Testamentary Capacity - When is a Will Not Valid?


In England and Wales, when the strict rules and guidelines for making a Will are not followed, a Will is not legal and can’t be used to apply for Probate. Sometimes, even simple mistakes can make a Will invalid.

One of the reasons that a Will could be invalidated is that the writer did not have Testamentary Capacity when the Will was drafted.

What is Testamentary Capacity?

A person’s ability and legal capacity to understand what creating or making a change to their Will is. If they can’t prove that they have Testamentary Capacity, any changes they make to their Will would be disregarded.

The law defines Testamentary Capacity as:

  • The person understands the effects making a Will has
  • They understand the extent of what they’re giving away in their Will
  • They understand who they are giving the property away to

The Solicitor who attends the Will writing needs to make a judgement about their client. If they are worried, a medical professional should be asked to advise on the client’s Testamentary Capacity.

A Will could be questioned for Testamentary Capacity because:

  • It doesn’t benefit the people who it is expected to provide for
  • It contradicts an earlier version of the Will
  • There are worries that it doesn’t represent the true wishes of your loved one
  • You know that the writer was suffering from an illness of lack of mental capacity at the time of writing/changing their Will

Daughter Invalidates Mother’s Will because of Testamentary Capacity

A recent case highlighted that even when someone has a Will, it can be overturned or disputed after they have died if the procedures aren’t correctly followed.

Mrs C wrote her daughter out of her Will because she believed that she was a ‘compulsive spend thrift’ and would ‘fritter her inheritance way’. In both 2010 and 2013, Mrs C drafted and redrafted her Will with her Solicitor. She named her son as the Executor and main beneficiary of her Estate.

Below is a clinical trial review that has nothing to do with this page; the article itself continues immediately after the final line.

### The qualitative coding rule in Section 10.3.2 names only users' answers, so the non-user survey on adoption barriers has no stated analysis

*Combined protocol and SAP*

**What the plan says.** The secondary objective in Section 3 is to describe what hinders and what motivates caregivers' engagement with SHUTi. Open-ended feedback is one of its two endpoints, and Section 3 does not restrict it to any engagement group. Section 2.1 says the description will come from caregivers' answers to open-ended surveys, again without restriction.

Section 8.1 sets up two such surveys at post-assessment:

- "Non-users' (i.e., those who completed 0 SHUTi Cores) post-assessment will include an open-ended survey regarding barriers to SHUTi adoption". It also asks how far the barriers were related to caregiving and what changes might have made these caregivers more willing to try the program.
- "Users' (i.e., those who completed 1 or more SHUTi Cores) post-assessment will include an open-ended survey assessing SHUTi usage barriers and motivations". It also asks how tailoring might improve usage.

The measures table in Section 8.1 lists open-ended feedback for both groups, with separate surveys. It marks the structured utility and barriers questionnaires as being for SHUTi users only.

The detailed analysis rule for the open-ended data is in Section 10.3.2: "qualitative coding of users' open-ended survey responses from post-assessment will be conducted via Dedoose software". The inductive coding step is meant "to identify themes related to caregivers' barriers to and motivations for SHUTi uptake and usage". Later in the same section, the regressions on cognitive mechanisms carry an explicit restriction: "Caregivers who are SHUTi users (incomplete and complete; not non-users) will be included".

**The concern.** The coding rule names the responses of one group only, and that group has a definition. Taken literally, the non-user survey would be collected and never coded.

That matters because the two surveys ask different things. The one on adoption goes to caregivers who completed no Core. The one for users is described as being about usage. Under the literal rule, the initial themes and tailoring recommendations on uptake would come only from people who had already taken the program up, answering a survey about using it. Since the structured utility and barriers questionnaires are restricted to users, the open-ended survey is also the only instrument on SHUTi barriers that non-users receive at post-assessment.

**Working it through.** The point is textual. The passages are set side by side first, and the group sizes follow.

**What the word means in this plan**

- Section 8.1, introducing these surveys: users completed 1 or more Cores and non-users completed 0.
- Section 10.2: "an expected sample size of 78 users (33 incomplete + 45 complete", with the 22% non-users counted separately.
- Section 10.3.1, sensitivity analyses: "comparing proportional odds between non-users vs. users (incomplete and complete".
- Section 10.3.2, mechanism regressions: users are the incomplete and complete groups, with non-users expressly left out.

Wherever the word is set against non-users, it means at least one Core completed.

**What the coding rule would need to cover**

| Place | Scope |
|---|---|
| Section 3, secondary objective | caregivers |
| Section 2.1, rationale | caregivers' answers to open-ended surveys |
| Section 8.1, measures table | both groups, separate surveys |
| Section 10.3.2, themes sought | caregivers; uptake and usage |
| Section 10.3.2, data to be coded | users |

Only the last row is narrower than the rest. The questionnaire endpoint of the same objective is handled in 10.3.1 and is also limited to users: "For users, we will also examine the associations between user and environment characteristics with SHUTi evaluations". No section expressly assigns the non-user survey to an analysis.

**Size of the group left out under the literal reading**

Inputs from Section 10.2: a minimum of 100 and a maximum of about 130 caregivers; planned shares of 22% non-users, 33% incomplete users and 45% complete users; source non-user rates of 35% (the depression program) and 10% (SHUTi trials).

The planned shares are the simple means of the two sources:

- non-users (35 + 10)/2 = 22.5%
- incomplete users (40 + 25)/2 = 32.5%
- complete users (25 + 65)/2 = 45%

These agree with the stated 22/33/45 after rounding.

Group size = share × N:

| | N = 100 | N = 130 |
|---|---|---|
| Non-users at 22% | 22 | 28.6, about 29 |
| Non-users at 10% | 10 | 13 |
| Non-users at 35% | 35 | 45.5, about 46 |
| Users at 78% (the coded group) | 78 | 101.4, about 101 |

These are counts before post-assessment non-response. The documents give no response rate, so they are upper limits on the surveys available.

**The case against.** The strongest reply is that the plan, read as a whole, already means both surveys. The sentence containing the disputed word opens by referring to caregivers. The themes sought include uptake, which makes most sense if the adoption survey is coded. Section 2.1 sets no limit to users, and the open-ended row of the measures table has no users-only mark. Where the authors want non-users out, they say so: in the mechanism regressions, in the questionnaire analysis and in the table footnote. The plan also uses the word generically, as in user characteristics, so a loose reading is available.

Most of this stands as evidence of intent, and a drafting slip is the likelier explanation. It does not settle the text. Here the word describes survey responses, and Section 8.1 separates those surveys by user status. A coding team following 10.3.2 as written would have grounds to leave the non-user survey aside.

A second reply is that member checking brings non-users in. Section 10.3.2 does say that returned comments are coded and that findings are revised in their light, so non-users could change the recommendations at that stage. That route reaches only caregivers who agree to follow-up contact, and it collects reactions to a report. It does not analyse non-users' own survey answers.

When she died, her daughter contested the Will arguing that her mother’s Will was not valid as it had been created during a time when Mrs C was suffering continued affective disorders from grief. The daughter also claimed that her mother was prone to severe delusions and depressive states and that she was influenced by her son during the writing of her Will.

When the case was investigated, the Courts found that the son had been the Executor of both the 2010 and 2013 Will. Because of this, it was down to him to prove that the claims brought forward by Mrs C’s daughter were untrue.

Medical experts that were asked to comment on the case were divided, but the Court ultimately ruled that Mrs C didn’t have Testamentary Capacity in either 2010 and 2013.

There was criticism that Mrs C didn’t instruct her Solicitor in person and her son had been involved in the creation of the Will. These failures to follow the Golden Rule helped the Court to rule in her daughter’s favour.

What is the Golden Rule?

It’s the Solicitor’s need to check that the person making a Will has Testamentary Capacity. If they have concerns, they need to bring in a medical professional to assess. The Solicitor’s signature confirms that the person writing the Will has demonstrated that they have the capacity to do so. This doesn’t mean that their Will is valid, but it provides strong evidence to support any claim against the Testamentary Capacity of the writer.

How Simpson Millar Can Help You

If you are worried about Testamentary Capacity, our Wills and Trusts Solicitors can help you to find suitable alternatives. We can help you with creating both types of Lasting Power of Attorney that allows your chose somebody to act on your behalf.

One Power of Attorney deals with your property and financial matters, the other Power of Attorney deals with your health and welfare.

For free legal advice call our Wills & Trusts Solicitors

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